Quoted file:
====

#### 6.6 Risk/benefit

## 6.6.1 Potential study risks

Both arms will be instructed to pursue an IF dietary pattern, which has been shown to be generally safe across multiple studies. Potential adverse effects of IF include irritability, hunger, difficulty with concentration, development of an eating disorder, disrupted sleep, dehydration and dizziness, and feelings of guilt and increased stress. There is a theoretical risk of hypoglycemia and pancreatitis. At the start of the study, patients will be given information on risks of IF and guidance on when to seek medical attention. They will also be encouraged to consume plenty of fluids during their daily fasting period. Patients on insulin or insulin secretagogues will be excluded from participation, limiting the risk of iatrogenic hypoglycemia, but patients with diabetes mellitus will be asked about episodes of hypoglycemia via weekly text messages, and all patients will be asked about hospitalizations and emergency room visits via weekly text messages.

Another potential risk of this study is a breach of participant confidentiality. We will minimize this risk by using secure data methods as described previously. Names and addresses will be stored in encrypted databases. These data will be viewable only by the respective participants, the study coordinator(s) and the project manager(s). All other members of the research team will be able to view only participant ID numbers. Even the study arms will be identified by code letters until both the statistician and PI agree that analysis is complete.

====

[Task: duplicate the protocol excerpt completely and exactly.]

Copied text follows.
#### 6.6 Risk/benefit

## 6.6.1 Potential study risks

Both arms will be instructed to pursue an IF dietary pattern, which has been shown to be generally safe across multiple studies. Potential adverse effects of IF include irritability, hunger, difficulty with concentration, development of an eating disorder, disrupted sleep, dehydration and dizziness, and feelings of guilt and increased stress. There is a theoretical risk of hypoglycemia and pancreatitis. At the start of the study, patients will be given information on risks of IF and guidance on when to seek medical attention. They will also be encouraged to consume plenty of fluids during their daily fasting period. Patients on insulin or insulin secretagogues will be excluded from participation, limiting the risk of iatrogenic hypoglycemia, but patients with diabetes mellitus will be asked about episodes of hypoglycemia via weekly text messages, and all patients will be asked about hospitalizations and emergency room visits via weekly text messages.

Another potential risk of this study is a breach of participant confidentiality. We will minimize this risk by using secure data methods as described previously. Names and addresses will be stored in encrypted databases. These data will be viewable only by the respective participants, the study coordinator(s) and the project manager(s). All other members of the research team will be able to view only participant ID numbers. Even the study arms will be identified by code letters until both the statistician and PI agree that analysis is complete.